BANNING, Calif. — Goldman Sachs Group got into the residential mortgage business in 1984, and for 17 years, it ran a staid operation that simply bought and sold loans.
All that changed in 2001, when the elite investment bank leaped aggressively into the burgeoning subprime securities market that was becoming a fountain of money for its Wall Street rivals. The Goldman Sachs Mortgage Co. sold $8.7 billion in subprime bonds that year, amounting to a third of its business.
Soon, the Goldman subsidiary was in the jet stream, dealing with some of the most aggressive and controversial subprime lenders — including Ameriquest (through a subsidiary), New Century, Fremont General, National City and First Franklin.
A spokesman for Goldman, Michael DuVally, declined to explain how a firm of its stature was drawn into a business dogged by questions about the integrity of its lending practices.
Before they bought pools of thousands of mortgages, Goldman and other Wall Street firms hired contractors to comb through sample batches of the loans to weed out unsound or fraudulent applications.
Not much weeding occurred, however, several of the contractors said, because the Wall Street firms had agreed to accept mortgage lenders' relaxed credit guidelines.
Melissa Toy and Irma Aninger, among scores of contract risk analysts who thumbed through mortgage files for the San Francisco-based Bohan Group from 2004 to 2006, said that supervisors overrode the bulk of their challenges to shaky loans on behalf of Goldman and other firms.
They couldn't recall specific examples involving loans bought by Goldman, but they said their supervisors cleared half-million-dollar loans to a gardener, a housekeeper and a hairdresser.
Aninger, whose job was to review the work of other contract analysts, said that she objected to numerous applications for loans that required no income verification, her supervisor would typically tell her, "You can't call him a liar ... You have to take (his) word for it."
"I don't even know why I was there," she said, "because the stuff was gonna get pushed through anyway."
Toy said she concluded that the reviews were mostly "for appearances," because the Wall Street firms planned to repackage "bogus" loans swiftly and sell them as bonds, passing any future liabilities to the buyers. The investment banks and mortgage lenders each seemed to be playing "hot potato," trying to pass the risks "before they got burned," she said.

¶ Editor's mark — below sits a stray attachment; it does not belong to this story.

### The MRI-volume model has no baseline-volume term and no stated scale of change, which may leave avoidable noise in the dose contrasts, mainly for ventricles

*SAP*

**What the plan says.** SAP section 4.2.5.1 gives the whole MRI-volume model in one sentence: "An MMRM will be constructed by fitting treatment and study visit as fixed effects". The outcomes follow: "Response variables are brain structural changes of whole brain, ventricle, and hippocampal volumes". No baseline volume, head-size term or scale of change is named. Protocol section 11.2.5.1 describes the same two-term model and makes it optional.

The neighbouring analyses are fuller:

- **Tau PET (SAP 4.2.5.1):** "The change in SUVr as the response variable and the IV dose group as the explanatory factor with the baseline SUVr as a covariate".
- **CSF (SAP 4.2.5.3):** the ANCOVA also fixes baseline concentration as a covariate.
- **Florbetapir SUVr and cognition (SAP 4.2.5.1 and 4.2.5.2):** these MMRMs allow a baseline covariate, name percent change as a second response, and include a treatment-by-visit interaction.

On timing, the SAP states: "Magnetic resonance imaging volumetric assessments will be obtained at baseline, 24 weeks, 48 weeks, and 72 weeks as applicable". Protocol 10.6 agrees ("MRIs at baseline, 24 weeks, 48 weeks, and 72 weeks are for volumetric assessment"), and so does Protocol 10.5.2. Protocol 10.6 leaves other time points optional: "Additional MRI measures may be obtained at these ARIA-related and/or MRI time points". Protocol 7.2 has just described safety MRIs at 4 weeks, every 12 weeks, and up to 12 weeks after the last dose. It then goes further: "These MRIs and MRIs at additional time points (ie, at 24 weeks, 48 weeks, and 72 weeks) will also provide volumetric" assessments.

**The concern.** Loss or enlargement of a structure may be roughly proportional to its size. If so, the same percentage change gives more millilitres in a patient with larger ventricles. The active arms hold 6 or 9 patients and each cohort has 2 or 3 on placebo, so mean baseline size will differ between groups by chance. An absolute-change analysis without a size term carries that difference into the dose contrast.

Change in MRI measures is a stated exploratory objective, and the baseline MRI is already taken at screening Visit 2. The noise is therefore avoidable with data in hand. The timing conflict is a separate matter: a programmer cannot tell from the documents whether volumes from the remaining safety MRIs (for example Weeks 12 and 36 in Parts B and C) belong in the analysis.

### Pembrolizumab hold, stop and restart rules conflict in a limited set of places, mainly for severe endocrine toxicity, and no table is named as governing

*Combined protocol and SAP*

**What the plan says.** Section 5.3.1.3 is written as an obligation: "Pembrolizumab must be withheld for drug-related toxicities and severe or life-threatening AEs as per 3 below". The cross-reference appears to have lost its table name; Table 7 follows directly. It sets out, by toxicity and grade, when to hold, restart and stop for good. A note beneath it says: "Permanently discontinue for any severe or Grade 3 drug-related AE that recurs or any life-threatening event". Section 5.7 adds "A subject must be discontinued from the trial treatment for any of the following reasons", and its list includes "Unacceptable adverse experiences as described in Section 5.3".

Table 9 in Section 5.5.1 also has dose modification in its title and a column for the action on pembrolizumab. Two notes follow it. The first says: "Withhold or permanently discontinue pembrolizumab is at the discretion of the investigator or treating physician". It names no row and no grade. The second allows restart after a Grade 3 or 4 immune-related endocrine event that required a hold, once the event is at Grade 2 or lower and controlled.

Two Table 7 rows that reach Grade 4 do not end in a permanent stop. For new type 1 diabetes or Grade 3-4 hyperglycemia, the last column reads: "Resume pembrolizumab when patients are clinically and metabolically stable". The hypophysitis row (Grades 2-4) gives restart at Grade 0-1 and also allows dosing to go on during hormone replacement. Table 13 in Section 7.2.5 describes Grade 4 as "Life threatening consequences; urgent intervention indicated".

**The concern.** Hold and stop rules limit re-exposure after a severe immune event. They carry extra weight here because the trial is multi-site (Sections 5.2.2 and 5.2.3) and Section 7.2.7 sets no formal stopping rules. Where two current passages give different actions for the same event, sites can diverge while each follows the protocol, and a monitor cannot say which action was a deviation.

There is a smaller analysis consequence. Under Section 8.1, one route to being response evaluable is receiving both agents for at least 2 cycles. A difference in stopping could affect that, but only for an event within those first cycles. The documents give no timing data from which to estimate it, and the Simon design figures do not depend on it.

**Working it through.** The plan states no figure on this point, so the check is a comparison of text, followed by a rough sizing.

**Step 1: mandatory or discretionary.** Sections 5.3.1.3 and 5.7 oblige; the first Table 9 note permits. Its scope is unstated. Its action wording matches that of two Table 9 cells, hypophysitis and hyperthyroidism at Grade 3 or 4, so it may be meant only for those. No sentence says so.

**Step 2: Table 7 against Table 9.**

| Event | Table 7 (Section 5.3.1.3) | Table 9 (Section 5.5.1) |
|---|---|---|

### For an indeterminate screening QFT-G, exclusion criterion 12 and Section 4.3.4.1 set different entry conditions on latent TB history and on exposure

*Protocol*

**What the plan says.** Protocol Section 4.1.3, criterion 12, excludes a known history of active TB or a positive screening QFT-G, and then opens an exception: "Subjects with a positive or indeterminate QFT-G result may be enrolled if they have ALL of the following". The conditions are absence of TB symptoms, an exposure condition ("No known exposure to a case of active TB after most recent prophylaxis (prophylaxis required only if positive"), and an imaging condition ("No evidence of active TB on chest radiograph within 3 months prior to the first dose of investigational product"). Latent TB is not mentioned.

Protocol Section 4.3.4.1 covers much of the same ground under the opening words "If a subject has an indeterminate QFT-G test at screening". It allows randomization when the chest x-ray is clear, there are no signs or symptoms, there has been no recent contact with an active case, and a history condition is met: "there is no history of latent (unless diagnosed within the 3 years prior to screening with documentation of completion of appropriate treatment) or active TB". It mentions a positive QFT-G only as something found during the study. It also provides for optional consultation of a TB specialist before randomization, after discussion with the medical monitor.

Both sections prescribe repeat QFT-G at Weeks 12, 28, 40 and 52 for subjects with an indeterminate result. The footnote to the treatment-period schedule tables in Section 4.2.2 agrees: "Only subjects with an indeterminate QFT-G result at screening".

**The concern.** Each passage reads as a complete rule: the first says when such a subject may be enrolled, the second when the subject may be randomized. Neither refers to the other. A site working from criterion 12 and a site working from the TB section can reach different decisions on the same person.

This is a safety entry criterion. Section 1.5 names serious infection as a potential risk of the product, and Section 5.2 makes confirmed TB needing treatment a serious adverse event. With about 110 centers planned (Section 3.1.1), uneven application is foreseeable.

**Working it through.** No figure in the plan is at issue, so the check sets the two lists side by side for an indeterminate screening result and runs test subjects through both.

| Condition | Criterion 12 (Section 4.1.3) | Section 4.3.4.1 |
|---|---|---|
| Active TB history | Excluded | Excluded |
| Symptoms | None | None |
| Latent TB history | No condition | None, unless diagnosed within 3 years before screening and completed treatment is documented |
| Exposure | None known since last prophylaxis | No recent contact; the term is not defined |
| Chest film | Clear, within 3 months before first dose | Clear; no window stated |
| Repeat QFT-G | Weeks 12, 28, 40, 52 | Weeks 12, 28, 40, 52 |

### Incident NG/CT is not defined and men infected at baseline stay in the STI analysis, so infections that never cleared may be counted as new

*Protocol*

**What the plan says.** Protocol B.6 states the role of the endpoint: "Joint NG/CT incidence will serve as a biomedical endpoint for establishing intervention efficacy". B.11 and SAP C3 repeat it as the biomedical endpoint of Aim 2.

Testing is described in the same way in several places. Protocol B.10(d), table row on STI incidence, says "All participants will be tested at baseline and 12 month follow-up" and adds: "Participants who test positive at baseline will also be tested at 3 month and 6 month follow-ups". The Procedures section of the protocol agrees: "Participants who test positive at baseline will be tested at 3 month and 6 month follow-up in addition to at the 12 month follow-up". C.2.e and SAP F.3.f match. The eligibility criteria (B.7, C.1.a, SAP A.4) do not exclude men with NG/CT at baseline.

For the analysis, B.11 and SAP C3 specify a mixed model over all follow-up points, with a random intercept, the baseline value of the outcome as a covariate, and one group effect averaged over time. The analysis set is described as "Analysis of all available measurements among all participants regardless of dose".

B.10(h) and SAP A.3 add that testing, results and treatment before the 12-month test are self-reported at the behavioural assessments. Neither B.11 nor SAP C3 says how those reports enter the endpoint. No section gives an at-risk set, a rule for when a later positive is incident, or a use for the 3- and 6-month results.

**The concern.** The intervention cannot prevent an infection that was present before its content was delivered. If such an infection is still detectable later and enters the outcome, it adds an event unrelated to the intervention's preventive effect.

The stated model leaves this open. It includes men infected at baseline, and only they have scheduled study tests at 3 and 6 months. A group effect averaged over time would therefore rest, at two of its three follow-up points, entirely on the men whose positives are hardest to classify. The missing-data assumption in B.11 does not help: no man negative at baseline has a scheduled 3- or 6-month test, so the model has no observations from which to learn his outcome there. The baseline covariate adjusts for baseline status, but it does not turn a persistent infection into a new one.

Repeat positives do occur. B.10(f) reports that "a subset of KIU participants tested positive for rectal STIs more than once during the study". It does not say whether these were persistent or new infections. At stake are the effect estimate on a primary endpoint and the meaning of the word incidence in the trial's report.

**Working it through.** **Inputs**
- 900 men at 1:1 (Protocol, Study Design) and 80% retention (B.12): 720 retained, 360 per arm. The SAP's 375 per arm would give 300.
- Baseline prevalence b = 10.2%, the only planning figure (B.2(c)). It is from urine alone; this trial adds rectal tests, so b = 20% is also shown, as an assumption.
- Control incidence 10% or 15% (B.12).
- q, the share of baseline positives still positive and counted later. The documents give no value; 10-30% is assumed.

"There was nobody involved in this who didn't know what was going on, no matter what they say," she said. "We all knew."
Goldman spokesman DuVally said that the firm's standards for reviewing the loans were "at least as high, if not higher, in 2006 than they were in 2002."
But he didn't elaborate on what scrutiny was demanded.
In 2007, attorneys general in New York, Connecticut and Massachusetts subpoenaed reports that now-defunct Bohan and another due diligence contractor, Clayton Holdings Inc., provided to their Wall Street clients about the loan reviews.
Clayton revealed last year that it was cooperating with New York's inquiry in return for immunity from prosecution. A spokesman for New York Attorney General Andrew Cuomo declined to comment on the status of the inquiry.
Aninger and Toy, however, said that Bohan's and Clayton's reports to clients would be of limited value to investigators because they wouldn't mention verbal exchanges in which loan challenges were snubbed.
John Talbott, a former Goldman investment banker and the author of a new book, "The 88 Biggest Lies on Wall Street," said "it wasn't a mistake" when illegal immigrants got home mortgages.
The lenders, he said, "just wanted somebody, anybody to sign a note" so they could sell it to Wall Street, where ratings agencies that were paid hefty fees by the investment banks bestowed triple-A grades or their equivalent on most subprime bonds.
"It's not just unethical," Talbott said of the chain of profiting subprime players extending from real estate appraisers to Wall Street. "It's totally criminal."
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